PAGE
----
• scalability: Scalability is important as it provides flexibility to the customer to dynamically upscale or downscale the level of services provided by the vendor based on the customer’s business needs. However, vendors may want to carefully manage customer’s ability to downscale services in order to manage projected revenue streams.
    • disaster recovery: Vendors should implement contingency plans as part of their disaster recovery protocols. It is advisable that, as a minimum, vendors do not merely store their customers’ data on one server but rather backup the data on another server at a different data centre site.
  • Procurement (subcontractors and reliance on third parties):
    • vendors face several procurement risks including, cybersecurity risks, quality-assurance issues, and supply-chain risks. Supply chain risk needs to be carefully managed by vendors to avoid failure in the supply chain. Proper supply contracts and supplier due diligence is a critical part of a vendor’s risk management.
    • if a vendor procures software or hardware from third parties, it has to ensure that such products adhere to the quality standards and specification prescribed by the vendor.
    • if third parties in the vendor’s supply chain have access to the vendor’s customers’ data or systems, it will vastly increase cybersecurity concerns. The vendor will be required to ensure that sound security safeguards are established to protect its customers’ data throughout the supply chain. This could be achieved through proper contracting and data privacy protocols / policies.
  • Industry specific regulations:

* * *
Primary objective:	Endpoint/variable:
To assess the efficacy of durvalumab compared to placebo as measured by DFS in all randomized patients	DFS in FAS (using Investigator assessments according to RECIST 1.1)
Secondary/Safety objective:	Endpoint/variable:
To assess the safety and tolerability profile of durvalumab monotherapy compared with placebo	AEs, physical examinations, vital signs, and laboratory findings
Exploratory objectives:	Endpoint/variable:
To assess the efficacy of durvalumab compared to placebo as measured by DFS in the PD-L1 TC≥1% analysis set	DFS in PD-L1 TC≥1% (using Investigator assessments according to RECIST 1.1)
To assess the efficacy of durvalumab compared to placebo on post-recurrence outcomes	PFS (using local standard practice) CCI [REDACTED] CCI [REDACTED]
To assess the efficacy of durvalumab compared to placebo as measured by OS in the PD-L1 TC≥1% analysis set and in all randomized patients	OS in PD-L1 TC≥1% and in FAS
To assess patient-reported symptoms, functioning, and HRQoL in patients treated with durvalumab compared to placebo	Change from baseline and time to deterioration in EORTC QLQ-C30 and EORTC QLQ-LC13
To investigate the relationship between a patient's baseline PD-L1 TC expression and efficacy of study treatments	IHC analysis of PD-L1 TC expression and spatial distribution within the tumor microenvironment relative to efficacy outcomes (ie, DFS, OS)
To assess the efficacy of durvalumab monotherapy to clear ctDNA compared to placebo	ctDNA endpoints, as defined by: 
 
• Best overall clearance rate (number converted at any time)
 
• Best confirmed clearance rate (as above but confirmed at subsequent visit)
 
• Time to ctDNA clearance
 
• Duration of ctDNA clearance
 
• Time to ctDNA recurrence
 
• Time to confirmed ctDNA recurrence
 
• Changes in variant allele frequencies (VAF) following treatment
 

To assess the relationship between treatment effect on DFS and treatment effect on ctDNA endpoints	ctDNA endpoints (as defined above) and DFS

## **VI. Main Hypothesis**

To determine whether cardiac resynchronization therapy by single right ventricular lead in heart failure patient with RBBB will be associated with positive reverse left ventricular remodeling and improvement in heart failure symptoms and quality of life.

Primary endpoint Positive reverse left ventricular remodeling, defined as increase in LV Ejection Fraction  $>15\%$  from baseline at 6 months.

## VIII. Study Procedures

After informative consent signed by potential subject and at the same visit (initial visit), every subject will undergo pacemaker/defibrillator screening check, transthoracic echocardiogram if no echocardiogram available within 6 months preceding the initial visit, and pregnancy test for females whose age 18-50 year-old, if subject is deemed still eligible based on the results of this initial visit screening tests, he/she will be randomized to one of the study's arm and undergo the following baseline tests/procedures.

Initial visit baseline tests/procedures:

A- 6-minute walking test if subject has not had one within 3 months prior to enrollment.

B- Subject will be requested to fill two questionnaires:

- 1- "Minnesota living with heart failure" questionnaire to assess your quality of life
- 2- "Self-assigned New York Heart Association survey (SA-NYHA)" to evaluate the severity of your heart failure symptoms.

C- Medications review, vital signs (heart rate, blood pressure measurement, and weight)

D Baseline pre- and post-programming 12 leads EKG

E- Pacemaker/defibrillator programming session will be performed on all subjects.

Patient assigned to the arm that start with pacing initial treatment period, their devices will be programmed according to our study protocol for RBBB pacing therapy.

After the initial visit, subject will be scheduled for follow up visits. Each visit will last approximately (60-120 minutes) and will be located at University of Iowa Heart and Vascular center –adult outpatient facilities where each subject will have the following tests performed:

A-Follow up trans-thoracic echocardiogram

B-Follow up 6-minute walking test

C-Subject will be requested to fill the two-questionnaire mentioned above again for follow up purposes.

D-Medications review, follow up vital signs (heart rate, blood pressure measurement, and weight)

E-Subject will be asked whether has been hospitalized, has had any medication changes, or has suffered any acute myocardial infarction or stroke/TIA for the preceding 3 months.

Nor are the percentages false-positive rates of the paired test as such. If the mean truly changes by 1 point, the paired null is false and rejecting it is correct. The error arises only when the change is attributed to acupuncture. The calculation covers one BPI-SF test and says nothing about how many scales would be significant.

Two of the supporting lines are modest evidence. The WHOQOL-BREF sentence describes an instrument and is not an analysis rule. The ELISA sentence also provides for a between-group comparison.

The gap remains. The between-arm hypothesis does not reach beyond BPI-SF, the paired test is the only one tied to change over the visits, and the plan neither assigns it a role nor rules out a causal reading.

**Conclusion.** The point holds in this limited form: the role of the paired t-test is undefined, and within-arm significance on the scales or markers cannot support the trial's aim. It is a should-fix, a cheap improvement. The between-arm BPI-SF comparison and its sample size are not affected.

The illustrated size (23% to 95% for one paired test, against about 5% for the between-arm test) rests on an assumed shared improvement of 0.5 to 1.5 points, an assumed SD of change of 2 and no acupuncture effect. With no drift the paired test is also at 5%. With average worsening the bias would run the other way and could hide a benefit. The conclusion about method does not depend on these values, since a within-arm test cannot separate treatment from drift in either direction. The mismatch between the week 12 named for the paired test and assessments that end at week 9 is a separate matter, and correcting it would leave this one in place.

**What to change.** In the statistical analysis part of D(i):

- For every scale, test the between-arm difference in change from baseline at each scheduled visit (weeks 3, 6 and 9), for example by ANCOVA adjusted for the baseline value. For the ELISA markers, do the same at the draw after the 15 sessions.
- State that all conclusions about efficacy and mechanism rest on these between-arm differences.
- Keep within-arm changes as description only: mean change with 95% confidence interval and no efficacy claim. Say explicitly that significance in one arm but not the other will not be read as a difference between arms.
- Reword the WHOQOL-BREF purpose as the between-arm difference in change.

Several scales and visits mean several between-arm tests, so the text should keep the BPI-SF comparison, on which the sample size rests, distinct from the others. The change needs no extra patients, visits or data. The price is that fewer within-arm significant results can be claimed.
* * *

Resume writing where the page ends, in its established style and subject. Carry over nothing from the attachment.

• various industry specific directives will impact on vendors’ contractual arrangements with customers in these industries. Vendors will need to understand and adhere to the requirements of these directives in order to contract with any organisation in these regulated industries. This includes the following directives:
      • the South African Reserve Bank’s directive on cloud computing and data off-shoring;
      • the Financial services board’s directive on outsourcing; and
      • the Minister for Public Service and Administration’s Public Service Cloud Computing Determination and Directive.
    • Customer’s audit rights:
      • some customer may insist that vendors include an audit right allowing the customer to audit the vendor’s systems and facilities to verify that their data and applications are being adequately safeguarded. Vendors should require customers to proactively inform vendors of any industry-specific audit requirements that may apply.
      • vendors may be required to establish and maintain documentation that tracks their compliance with their contractual, regulatory, and legal obligations.
      • if vendors need to transfer any data or provide access to data or systems during an audit, they will need to ensure that they have developed security protocols to facilitate secure data transfers and to prevent unauthorised access of or to their systems.


Data  centres consume large volumes of electricity, it is imperative that vendors implement energy-sustainable solutions whilst optimising their energy usage. Data centres will also need to be designed to withstand various natural disasters, such as floods or fires. In the event that a data centre is destroyed or otherwise rendered inoperable, vendors should have fault-tolerance solutions in place.


In order to navigate the legal minefield of compliance obligations and risk, vendors should implement on-going data center risk analysis and assessments and ensure they have a proper risk compliance and management plan in place. Not only will vendors need to ensure that they have developed risk-mitigation solutions, but they will also need to make sure that they have sufficient contingency plans in place.